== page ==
Travelling back in time

Revisiting the War

Travelling back in time

It has got to be the most fruitful three hours I had spent at any one location in London.
After several visits to this eternally surprising city where I had been there, done that, seen the usual must-see  sights, it was time to explore beyond the ordinary.

I am glad that my daughter suggested the Cabinet War Rooms and the Churchill Museum. It is a story of another era; a story of sirens and air raids, victories and defeats and the unforgettable role of the legendary Winston Churchill.    

Discovering secrets

For a history junkie like me, the fact that these authentically preserved underground warren of bomb-proof bunker rooms served as secret headquarters from where the entire World War II was strategised, monitored and controlled by British military chiefs, was enough to give goosebumps. 60 years ago, on that last day of 16 August 1945, when the war was officially over, someone switched off all the lights down in the rooms and walked out silently.

It remained mired in mustiness and memories till it was officially opened up, restored and thrown open to the public as late as 2003. In the 1930s, politics was heating up in the world arena and another great war was imminent. Military planners of several nations were gathering forces to prepare for the expected aerial bombardment of cities. That was when, in Britain, to safeguard and protect the war cabinet and service chiefs,  underground secret quarters were planned.

Reliving history

Many basement storage rooms under the Office of Works, ideal in terms of a central location, seemed to fit the bill.  And that is how the Cabinet War Rooms came to be — the British Government’s  secret underground shelter that was home right through the War years of 1939 – 1945 to a host of civil servants, military  personnel and  government ministers including the Prime Minister Winston Churchill himself.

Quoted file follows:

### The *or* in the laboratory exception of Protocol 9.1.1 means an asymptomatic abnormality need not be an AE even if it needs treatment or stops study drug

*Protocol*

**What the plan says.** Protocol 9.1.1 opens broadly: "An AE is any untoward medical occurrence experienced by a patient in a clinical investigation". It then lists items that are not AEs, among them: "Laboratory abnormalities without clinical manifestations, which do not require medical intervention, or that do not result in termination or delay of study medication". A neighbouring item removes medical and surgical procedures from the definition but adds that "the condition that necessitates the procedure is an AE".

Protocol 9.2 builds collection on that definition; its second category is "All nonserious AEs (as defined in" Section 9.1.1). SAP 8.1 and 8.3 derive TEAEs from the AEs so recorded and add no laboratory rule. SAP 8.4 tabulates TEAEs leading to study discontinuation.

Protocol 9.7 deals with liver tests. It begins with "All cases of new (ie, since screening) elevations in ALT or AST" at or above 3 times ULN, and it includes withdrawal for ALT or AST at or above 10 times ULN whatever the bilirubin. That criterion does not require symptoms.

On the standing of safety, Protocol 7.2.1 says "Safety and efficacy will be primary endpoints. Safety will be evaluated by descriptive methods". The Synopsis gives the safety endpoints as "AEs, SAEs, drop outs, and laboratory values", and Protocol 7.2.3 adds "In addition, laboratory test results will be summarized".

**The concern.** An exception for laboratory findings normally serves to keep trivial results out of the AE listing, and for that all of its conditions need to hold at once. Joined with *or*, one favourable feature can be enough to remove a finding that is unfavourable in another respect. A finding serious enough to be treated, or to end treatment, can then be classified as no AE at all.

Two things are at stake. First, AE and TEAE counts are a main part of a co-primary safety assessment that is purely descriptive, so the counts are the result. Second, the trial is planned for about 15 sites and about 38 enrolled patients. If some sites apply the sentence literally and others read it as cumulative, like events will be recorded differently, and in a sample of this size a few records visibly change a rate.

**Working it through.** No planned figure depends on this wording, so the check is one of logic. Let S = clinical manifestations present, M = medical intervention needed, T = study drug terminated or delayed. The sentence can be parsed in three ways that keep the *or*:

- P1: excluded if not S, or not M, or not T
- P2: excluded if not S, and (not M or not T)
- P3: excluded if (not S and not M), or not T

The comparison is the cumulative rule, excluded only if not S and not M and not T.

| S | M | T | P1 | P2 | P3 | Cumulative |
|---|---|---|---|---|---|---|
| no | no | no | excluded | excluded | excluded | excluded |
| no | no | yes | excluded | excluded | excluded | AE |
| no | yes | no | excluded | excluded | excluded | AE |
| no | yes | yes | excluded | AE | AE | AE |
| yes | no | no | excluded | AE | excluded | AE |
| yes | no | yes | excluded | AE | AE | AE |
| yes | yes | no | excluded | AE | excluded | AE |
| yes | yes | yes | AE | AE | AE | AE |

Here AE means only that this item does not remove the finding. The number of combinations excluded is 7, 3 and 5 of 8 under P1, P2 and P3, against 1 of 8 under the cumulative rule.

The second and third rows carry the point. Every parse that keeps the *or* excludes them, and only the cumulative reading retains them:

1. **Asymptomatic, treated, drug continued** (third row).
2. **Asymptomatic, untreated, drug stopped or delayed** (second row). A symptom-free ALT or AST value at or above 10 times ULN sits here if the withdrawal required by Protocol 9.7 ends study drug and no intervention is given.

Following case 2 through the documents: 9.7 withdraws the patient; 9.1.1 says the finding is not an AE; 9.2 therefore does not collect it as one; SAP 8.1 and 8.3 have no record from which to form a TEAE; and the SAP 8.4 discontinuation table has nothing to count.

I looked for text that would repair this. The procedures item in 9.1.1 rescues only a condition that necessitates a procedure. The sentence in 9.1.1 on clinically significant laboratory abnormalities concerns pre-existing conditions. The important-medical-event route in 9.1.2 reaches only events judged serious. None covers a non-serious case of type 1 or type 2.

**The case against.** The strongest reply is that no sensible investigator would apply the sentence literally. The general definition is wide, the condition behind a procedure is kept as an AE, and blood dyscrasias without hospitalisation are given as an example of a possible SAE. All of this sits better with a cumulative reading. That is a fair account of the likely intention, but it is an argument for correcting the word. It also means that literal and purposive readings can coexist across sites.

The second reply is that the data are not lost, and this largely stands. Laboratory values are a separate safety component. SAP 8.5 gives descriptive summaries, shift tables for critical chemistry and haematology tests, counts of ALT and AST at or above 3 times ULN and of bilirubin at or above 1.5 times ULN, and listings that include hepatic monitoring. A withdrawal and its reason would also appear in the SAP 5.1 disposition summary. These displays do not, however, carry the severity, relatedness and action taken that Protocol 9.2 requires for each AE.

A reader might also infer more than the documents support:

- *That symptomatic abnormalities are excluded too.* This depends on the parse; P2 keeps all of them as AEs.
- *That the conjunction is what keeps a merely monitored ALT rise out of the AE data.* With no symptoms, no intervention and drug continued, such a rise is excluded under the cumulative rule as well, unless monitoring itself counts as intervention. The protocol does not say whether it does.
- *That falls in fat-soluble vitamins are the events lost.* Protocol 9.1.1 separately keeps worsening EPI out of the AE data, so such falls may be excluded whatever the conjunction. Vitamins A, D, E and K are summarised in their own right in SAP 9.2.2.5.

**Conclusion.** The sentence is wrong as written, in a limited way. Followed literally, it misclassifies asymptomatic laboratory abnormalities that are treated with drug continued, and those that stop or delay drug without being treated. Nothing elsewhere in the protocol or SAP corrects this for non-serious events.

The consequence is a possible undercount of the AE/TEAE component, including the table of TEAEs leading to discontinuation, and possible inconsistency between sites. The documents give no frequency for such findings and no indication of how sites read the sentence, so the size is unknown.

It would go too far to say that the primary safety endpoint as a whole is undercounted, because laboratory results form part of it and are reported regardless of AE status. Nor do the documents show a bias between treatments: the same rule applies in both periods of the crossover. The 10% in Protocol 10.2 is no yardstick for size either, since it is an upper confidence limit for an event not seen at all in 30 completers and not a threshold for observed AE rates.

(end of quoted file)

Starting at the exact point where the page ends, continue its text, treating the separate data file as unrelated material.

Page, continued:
One climbs down the entrance staircase into the narrow corridor and the ambience of the War immediately springs alive with the sights and sounds of those heady crucial days — the constant tring tring of telephones, the blare of wailing sirens, excited voices interspersed with the famous Churchill speeches.

What a beehive of activity this underground den must have been, with Churchill puffing away at his fuming cigar, striding up and down those narrow musty corridors, barking orders, planning strategies and pulling up minions!  

Even as you enter the most important Cabinet Room, the sheer aura of those service chiefs who sat on those musty leather chairs though 115 meetings in all, is evident even now. Pads and pencils still neatly arraigned as if the top brass would walk in any moment, maps on the walls just as it was then.

The bright red box on his table which contained Churchill’s vital state papers and went everywhere with him is in stark contrast to the rest of the somber ambience. “This is the room from which I will lead the War,” he is to have famously declared shortly after he was appointed prime minister in May 1940. The scratched arms of the leather seat where Churchill sat are evidence of the tensions of those crucial meetings at critical moments of the war.